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British Film Review: ‘Junkhearts’ A Pretty Faultless Debut
‘Junkhearts’ directed by Tinge Krishnan is the latest film in a new trend of independent filmmaking, in that it is now becoming typical in its low-budget, gritty fodder approach, that lurks on a council estate hiding some pretty grim characters.
It is London to Brightonesque both in nature and execution. It is concerned with an ex-soldier who is busy trying to drink himself to death, when he stumbles quite literally over a homeless girl. He offers her a place to stay for nothing in return, only to realise that it is going to cost him more than he could have ever dreamt up.
First let me start that this is a depressing story, even when you see glimmers of humour, more depression is piled upon more depression and you are left wondering if there are any redeeming features of any of the main characters.
Like most low budget British films, it is the acting that is truly remarkable and Junkhearts is no different. Whenever Eddie Marsan is on screen, he holds it with such charisma and raw powerful emotion that you can’t actually look away. Before I saw this, I was getting a little Eddie-Marsan-fatigue, seeing as he is in every other British film, however after this I now know that he has a lot more to give career-wise. Another mention must go to Candese Reid as a troubled young homeless girl, used by her boyfriend to exploit Marsan. She recently won best newcomer at the London Film Festival and it is not surprising why, for a debut performance it is quite clearly outstanding. There is not a performance out of place in this piece and special mentions must also be given to Tom Sturridge and Romola Garai.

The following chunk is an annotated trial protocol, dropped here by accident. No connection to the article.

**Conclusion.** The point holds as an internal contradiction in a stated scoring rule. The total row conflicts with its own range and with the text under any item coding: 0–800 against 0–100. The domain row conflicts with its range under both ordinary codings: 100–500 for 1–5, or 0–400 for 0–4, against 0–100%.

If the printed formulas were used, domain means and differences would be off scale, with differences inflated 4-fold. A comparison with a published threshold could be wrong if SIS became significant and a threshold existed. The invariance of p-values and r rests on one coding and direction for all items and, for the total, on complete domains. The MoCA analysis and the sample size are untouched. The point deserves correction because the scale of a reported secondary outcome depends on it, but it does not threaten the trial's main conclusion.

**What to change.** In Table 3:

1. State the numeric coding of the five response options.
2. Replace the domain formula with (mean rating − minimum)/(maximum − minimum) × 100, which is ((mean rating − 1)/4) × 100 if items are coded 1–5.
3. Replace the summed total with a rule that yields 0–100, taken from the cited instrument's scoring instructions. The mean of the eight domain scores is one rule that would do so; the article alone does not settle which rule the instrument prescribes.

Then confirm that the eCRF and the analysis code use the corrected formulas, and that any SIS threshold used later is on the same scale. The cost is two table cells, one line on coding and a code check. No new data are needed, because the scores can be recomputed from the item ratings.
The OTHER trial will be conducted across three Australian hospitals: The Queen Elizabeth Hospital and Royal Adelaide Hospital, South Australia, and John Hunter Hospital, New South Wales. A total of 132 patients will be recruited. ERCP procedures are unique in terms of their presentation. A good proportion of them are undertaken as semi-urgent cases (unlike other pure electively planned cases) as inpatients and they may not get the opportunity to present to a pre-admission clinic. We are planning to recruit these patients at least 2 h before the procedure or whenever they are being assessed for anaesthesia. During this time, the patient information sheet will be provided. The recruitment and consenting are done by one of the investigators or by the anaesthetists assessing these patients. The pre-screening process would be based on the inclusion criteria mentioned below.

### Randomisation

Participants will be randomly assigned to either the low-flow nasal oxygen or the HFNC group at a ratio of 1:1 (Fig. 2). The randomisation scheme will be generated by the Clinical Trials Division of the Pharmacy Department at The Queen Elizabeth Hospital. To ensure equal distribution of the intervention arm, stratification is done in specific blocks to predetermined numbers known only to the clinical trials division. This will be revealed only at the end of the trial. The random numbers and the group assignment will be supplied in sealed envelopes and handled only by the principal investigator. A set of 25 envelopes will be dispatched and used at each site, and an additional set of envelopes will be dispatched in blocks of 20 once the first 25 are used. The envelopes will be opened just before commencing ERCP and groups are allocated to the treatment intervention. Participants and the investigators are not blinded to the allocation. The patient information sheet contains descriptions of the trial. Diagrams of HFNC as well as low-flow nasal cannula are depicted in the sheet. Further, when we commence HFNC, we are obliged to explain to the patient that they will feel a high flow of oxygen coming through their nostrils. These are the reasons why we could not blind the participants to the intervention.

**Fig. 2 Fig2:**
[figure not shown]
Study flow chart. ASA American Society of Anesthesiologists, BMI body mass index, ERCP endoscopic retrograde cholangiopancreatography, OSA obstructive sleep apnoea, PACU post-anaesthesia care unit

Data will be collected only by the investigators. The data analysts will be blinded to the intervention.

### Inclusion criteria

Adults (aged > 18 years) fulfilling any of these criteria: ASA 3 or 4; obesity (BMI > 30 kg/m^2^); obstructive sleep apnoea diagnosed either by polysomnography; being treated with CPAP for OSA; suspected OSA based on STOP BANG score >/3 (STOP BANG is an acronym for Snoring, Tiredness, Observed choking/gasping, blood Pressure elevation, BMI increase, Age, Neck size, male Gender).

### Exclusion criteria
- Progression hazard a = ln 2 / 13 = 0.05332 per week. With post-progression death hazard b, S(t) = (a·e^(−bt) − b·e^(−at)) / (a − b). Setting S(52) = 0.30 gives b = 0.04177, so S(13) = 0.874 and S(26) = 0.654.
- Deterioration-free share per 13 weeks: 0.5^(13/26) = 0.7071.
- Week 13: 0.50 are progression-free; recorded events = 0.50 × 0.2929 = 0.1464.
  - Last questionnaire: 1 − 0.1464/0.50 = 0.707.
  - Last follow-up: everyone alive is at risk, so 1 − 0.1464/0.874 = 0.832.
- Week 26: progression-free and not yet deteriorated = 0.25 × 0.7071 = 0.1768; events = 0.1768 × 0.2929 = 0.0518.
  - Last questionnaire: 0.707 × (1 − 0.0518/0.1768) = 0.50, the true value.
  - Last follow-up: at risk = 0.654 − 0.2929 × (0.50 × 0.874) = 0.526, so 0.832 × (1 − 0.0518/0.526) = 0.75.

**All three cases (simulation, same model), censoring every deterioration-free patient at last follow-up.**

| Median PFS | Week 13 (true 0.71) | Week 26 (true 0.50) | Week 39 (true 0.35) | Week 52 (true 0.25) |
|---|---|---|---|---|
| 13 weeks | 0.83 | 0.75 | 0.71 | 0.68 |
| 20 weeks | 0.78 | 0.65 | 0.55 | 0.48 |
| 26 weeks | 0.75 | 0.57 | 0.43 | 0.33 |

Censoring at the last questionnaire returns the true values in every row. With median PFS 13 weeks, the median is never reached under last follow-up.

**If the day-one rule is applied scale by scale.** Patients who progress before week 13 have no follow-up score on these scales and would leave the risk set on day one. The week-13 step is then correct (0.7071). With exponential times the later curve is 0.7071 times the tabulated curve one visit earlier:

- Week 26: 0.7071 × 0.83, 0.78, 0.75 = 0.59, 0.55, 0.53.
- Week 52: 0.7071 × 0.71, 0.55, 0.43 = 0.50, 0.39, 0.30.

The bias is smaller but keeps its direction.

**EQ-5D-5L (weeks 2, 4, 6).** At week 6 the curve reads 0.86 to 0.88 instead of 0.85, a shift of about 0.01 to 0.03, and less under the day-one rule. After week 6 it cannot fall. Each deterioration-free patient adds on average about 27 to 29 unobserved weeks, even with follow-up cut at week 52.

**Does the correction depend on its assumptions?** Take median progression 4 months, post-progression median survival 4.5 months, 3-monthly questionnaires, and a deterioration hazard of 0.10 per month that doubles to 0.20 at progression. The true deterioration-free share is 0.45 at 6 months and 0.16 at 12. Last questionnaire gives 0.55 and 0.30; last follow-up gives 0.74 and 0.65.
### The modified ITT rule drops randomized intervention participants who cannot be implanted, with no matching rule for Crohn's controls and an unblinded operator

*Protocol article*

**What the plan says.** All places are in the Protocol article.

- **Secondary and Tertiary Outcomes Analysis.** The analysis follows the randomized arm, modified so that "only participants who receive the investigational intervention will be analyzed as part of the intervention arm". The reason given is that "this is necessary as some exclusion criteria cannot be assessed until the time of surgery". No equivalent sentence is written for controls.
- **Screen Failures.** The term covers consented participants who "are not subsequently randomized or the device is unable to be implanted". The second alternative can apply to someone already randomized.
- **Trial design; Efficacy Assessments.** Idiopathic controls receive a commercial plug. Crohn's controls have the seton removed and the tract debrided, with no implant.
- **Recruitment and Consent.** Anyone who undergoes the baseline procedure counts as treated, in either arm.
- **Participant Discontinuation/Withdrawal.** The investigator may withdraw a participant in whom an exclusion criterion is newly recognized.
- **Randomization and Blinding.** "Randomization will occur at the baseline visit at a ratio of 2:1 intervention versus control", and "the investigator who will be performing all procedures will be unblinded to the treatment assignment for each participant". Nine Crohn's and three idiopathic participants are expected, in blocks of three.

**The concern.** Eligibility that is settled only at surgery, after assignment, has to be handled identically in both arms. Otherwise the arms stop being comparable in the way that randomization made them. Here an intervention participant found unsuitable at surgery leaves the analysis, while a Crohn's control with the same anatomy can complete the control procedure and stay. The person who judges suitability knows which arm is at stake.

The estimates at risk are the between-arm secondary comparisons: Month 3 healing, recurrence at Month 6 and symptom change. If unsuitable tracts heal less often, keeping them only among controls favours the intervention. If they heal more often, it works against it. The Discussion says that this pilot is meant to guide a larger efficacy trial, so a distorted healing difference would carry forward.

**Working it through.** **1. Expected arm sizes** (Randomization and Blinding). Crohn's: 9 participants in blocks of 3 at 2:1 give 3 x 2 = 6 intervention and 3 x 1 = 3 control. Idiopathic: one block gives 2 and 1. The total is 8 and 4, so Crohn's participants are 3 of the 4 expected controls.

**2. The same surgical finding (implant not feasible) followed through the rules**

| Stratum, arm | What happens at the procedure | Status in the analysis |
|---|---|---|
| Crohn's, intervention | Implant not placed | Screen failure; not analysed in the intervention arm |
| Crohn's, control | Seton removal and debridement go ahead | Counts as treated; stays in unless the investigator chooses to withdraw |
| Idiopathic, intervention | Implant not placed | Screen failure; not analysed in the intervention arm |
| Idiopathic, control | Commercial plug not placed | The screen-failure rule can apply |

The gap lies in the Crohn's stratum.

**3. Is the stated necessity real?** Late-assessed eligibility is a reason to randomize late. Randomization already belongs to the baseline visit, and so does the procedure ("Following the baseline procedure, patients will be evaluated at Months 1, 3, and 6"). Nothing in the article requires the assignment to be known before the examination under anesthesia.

The direction is pretty faultless for a debut feature, the film is very stylishly shot and lit and any reviews stating otherwise are quite clearly misguided. It is a very self assured and confident first film and is clearly the start of a new British talent.
There are though, a few issues that I have with the film. The sidelined story featuring Romola Garai as a drug addicted, depressed single mum are under developed and frankly feel a little bit like filler in order to create some sort of emotional-kick ending. I also found Candese’s characters descent into drug addiction far too rapid. She starts smoking a little crack and in the next scene she is literally trying to scrape some off of the floor to feed her habit. On a sidenote, can we please do away with the ‘I’m-walking-away, everything’s-fine endings’; this fad began and ended with Trainspotting.
It is a very assured and confident debut from Tinge Krishnan. Even if this depressing tale of human character hitting rock bottom isn’t for everybody, the performances are raw, captivating and strong enough to reach out to all.
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